Representatives from the Australian High Commission are in Devon to take back a collection of Aboriginal skulls held at a museum since the 1870s.
The four skulls have been at the museum for 125 years
The four skulls were dug up by British explorers in South Australia and given to Exeter's Royal Albert Memorial Museum for its ethnography collection.
In recent years the museum has taken a decision to return similar remains to their countries of origin.
The skulls have never actually been on public display.
Aborigines believe the spirits of their ancestors cannot rest in peace until their bones are buried in their native ground.
The Foundation for Aboriginal and Islander Research Action (Faira) wants the skulls laid to rest as part of a worldwide campaign to return bones taken from graves by European collectors in the late 19th and early 20th Centuries.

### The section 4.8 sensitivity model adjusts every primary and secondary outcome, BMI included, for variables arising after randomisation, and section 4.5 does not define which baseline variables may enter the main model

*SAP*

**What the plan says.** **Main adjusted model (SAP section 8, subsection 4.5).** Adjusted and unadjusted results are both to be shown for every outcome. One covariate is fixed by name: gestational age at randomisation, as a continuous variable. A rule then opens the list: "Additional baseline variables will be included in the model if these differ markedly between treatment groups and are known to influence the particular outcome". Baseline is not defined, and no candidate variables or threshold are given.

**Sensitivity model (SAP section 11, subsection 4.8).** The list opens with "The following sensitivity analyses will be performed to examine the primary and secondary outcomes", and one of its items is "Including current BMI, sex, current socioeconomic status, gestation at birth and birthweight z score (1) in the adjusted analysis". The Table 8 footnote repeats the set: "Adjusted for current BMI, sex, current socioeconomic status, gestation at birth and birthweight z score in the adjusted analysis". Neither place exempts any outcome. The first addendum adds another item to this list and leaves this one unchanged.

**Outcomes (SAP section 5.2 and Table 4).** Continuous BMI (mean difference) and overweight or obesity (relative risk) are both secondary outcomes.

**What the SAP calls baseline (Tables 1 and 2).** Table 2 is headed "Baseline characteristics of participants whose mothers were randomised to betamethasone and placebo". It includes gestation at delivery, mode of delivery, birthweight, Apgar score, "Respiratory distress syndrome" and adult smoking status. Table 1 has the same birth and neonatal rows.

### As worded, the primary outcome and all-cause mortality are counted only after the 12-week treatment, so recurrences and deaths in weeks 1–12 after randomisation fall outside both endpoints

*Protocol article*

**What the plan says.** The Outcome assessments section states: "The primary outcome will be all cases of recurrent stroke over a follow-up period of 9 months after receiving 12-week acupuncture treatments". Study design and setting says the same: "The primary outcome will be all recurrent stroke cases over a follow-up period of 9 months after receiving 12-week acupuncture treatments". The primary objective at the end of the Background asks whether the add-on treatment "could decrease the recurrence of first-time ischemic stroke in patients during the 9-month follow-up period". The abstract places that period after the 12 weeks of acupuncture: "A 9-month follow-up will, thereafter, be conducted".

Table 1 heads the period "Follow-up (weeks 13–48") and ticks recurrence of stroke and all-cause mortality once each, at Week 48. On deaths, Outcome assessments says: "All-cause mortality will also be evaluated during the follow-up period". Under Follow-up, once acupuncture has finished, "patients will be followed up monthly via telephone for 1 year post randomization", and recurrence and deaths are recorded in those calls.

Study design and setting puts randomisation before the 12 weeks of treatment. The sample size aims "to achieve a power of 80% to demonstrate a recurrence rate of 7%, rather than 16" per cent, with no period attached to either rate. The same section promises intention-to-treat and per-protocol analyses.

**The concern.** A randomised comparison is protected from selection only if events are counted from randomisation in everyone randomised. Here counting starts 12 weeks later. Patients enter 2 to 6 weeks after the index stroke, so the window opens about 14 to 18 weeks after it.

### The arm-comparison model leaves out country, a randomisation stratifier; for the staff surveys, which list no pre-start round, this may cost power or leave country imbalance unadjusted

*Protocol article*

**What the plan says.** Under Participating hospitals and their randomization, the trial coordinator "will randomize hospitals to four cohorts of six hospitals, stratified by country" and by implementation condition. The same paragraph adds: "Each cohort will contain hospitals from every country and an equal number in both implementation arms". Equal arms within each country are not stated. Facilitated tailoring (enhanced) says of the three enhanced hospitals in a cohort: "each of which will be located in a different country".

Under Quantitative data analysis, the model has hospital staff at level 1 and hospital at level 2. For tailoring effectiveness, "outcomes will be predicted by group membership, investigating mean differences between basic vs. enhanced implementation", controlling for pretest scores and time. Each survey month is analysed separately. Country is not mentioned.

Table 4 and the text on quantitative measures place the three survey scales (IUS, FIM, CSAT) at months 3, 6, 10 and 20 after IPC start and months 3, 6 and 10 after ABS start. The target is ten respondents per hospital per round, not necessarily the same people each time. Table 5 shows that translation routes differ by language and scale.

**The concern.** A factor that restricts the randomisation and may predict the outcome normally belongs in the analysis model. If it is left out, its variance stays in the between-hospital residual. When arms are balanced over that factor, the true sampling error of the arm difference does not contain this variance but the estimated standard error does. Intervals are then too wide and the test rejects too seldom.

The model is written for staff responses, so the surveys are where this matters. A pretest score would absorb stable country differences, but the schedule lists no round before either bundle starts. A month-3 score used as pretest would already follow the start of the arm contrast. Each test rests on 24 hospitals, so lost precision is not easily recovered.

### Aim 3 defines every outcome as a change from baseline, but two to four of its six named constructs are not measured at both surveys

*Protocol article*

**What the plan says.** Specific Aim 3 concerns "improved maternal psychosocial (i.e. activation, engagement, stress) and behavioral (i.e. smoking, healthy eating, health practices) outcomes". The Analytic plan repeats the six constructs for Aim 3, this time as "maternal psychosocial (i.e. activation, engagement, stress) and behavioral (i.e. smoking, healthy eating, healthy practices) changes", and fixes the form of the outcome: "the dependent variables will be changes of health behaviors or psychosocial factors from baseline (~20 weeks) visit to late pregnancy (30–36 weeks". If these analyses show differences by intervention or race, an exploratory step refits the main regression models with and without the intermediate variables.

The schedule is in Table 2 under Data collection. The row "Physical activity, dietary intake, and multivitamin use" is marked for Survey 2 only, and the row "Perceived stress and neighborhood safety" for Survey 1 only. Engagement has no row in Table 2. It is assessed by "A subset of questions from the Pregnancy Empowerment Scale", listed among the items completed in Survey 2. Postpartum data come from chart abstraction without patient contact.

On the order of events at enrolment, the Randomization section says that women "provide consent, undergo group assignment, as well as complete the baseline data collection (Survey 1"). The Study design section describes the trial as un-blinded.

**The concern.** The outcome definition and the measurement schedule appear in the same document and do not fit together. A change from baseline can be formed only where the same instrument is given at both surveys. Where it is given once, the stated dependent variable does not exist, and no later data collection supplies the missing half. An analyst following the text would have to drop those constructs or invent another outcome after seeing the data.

Commissioner Rodney Dillon, from the Aboriginal and Torres Strait Islander Commission, received the remains in Exeter on Thursday on behalf of the Australian Aboriginal community.
He said: "It's very important for Aboriginal people that these remains come back.
"But it's very important for your people to understand that what's happened here is that people here have come out and said this has been wrong.
"I can't emphasise enough how very humble we are as Aboriginal people to finally have closure."
Exeter City Councillor Barry McNamara said: "I am very happy that these skulls are finally being returned back to their country of origin.
"Like many other museums up and down the country, we have for some time now been endeavouring to return human remains of non-European people back to where they came from, and will continue to do so in the future."